As the armed clashes between the two governmental factions keep on going in Libya, transforming Tripoli's neighborhoods in battlefields, disrupting public services and forcing people to leave their houses placed in the frontline areas, for some other residents' lives go on, and the need of developing resilience becomes essential.
Within the private and public sector in Tripoli, people are defying the conflict and trying to continue with their daily routines.
One of the most affected services in the current context is solid waste management (SWM). Tripoli's municipalities rely on designated landfills through public sector companies (PCCs), to get rid of the trash.
Tripoli’s designated landfill, Sidi Sayeh, happens to be in the conflict area and is currently inaccessible, which has triggered to streets loaded with bags of mixed waste. Occasionally, the waste is collected by trucks, only to be dumped in temporary locations. This approach has created discomfort among residents and caused environmental challenges.
Through these initiatives, the Lab has discovered that one of the major culprits of the environmental issues in Libya is the overuse of plastic bags obtained for free from the shops and used only once.
According to the World Bank, in 2016, the world generated 242 million tonnes of plastic waste —12 percent of all municipal solid waste. In Libya, the Public Service Company (Government-owned) revealed that Tripoli city produces 999,356.13 tonnes of solid waste annually. A study conducted by the Head of Technical Centre for Environmental Protection, Dr. Bashir Faris (2002), recorded that 13.17% was made up of plastic. This means that only Tripoli city produced 131,615.20 tonnes of plastic. The study is old, but it was the latest evidence found; however, the daily use of plastics packages in Libya made evident that the presence of plastic waste has increased in Libya. People rely heavily on plastic water bottles and bags, mainly because the shopping bags are distributed for free in all types of shops.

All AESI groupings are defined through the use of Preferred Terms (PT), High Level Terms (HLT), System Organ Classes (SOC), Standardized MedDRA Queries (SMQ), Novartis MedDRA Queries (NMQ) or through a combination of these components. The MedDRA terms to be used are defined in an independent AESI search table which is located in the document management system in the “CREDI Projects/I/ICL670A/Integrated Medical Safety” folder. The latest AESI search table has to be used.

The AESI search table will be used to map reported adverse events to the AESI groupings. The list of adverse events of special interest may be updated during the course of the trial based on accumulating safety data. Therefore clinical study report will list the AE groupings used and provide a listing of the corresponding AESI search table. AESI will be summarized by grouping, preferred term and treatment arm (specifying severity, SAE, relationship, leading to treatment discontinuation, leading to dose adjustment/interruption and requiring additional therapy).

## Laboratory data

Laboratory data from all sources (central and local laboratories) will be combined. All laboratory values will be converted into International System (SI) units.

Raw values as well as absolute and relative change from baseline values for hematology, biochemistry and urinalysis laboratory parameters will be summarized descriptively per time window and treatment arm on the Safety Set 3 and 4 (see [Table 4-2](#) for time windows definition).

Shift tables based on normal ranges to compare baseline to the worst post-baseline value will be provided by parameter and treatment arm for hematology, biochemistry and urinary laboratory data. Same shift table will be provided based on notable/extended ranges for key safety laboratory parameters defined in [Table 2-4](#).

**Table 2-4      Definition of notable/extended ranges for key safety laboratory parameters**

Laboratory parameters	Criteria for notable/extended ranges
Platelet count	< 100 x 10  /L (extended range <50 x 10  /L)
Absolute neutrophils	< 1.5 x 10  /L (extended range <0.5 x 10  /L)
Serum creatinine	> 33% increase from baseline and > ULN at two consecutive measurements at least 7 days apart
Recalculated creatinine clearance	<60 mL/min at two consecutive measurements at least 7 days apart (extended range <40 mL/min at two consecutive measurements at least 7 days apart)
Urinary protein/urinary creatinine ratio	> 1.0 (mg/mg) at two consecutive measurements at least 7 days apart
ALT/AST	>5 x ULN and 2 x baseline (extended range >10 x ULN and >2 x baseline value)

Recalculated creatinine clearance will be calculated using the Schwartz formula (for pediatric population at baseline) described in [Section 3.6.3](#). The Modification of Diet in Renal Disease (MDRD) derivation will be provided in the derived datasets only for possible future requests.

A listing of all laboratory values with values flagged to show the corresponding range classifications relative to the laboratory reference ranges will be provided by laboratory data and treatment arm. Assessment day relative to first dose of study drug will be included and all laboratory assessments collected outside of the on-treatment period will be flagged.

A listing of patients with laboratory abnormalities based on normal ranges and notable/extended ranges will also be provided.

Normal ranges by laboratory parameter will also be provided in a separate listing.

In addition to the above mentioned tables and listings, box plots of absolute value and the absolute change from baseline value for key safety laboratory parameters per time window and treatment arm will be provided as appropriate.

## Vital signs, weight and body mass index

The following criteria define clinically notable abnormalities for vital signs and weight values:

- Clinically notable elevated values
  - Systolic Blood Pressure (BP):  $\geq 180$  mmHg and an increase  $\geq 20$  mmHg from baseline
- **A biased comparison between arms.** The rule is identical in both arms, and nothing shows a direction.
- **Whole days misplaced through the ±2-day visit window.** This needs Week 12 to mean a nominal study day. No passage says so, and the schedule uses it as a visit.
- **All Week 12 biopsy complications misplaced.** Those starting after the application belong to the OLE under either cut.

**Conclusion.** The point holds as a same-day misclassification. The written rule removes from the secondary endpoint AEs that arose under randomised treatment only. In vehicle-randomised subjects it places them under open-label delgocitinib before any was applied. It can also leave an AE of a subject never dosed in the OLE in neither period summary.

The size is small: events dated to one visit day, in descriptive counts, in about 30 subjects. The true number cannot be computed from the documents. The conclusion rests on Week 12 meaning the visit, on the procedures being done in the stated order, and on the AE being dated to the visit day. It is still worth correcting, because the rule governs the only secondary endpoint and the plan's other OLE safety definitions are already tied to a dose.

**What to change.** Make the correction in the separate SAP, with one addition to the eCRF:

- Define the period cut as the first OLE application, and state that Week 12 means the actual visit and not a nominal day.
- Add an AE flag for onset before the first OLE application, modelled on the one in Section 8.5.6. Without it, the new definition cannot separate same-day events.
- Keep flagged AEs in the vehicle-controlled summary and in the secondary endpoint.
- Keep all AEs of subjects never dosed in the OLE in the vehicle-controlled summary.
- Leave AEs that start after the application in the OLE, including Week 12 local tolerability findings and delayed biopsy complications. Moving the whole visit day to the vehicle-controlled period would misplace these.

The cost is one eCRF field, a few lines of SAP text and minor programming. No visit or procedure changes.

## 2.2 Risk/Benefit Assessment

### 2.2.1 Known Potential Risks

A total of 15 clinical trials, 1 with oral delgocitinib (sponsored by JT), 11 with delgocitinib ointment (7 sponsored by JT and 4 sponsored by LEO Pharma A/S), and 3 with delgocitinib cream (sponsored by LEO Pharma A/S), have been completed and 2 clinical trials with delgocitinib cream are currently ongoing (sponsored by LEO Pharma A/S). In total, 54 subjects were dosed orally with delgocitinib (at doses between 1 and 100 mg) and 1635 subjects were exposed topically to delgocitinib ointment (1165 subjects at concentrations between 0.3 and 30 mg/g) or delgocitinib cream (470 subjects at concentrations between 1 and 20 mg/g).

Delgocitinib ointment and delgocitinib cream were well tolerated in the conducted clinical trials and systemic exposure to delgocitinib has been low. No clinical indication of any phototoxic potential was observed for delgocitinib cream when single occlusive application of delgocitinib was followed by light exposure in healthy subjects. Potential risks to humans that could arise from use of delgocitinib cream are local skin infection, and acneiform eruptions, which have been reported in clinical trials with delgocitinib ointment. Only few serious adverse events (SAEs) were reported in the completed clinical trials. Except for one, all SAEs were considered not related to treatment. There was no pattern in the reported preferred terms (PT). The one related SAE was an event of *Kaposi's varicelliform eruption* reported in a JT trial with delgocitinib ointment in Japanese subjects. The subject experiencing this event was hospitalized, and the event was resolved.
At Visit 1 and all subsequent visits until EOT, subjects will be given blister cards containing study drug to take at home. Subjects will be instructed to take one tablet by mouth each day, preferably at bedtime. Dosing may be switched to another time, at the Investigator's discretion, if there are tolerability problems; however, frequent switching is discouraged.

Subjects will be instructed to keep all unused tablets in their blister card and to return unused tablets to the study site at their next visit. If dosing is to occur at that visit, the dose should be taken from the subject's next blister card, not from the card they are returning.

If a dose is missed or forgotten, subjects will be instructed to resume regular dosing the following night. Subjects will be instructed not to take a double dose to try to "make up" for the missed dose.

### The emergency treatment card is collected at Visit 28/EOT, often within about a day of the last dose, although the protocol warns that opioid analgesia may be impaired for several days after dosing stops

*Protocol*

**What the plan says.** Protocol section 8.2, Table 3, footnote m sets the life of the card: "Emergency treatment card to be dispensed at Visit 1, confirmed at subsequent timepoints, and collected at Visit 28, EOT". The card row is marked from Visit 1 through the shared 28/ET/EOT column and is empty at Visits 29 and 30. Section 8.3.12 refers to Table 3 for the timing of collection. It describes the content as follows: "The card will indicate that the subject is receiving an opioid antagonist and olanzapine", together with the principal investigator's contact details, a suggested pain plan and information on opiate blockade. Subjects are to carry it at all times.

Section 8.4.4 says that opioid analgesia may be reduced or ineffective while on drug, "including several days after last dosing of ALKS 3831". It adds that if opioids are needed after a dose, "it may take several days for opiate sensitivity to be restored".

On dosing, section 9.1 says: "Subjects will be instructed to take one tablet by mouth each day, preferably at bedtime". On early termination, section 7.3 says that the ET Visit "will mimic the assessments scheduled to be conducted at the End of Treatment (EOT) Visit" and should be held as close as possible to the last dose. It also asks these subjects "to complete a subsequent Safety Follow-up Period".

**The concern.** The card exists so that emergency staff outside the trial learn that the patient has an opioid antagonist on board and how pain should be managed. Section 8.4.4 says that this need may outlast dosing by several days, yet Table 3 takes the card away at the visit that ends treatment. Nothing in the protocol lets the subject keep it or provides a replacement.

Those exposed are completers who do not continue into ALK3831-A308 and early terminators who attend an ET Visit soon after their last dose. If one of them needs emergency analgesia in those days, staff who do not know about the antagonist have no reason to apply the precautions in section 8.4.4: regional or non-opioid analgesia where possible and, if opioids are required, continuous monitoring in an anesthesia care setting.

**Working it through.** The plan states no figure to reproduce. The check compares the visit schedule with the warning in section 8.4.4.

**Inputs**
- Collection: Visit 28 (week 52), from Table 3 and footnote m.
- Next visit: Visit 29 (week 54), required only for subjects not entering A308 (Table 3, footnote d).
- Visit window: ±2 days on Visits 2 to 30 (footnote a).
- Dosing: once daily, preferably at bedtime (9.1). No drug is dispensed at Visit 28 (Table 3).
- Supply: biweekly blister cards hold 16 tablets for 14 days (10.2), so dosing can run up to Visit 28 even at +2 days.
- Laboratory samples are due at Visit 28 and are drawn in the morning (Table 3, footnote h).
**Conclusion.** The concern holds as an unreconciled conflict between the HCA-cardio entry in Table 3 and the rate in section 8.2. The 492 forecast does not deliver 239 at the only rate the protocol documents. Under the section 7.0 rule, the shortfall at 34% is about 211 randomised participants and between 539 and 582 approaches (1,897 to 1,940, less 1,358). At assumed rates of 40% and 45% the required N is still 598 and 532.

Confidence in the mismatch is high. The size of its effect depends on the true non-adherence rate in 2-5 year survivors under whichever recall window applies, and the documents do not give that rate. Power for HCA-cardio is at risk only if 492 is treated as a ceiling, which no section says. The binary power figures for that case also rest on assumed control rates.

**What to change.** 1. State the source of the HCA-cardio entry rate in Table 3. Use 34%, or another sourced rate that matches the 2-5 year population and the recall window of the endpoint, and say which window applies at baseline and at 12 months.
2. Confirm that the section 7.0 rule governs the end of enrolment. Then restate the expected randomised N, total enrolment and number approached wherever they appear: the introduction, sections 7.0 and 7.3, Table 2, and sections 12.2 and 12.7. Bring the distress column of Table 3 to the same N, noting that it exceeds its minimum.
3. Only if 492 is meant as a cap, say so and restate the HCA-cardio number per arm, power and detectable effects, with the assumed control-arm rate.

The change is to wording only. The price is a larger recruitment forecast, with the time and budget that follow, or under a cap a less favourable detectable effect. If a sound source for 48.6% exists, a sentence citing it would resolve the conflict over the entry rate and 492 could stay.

The negative impact on the environment and human health is notably seen in the streets, farms and beaches across the country. The plastic waste has caused floods in numerous streets in Tripoli by clogging drains. Respiratory diseases are worsened due to the burning of waste by people intending to reduce overflowing garbage.
The Lab has discussed with many individuals, government and non-governmental organizations to better understand the trends and issues regarding SWM in the country. It has also conducted a workshop to promote collective intelligence efforts and develop ideas for experiments.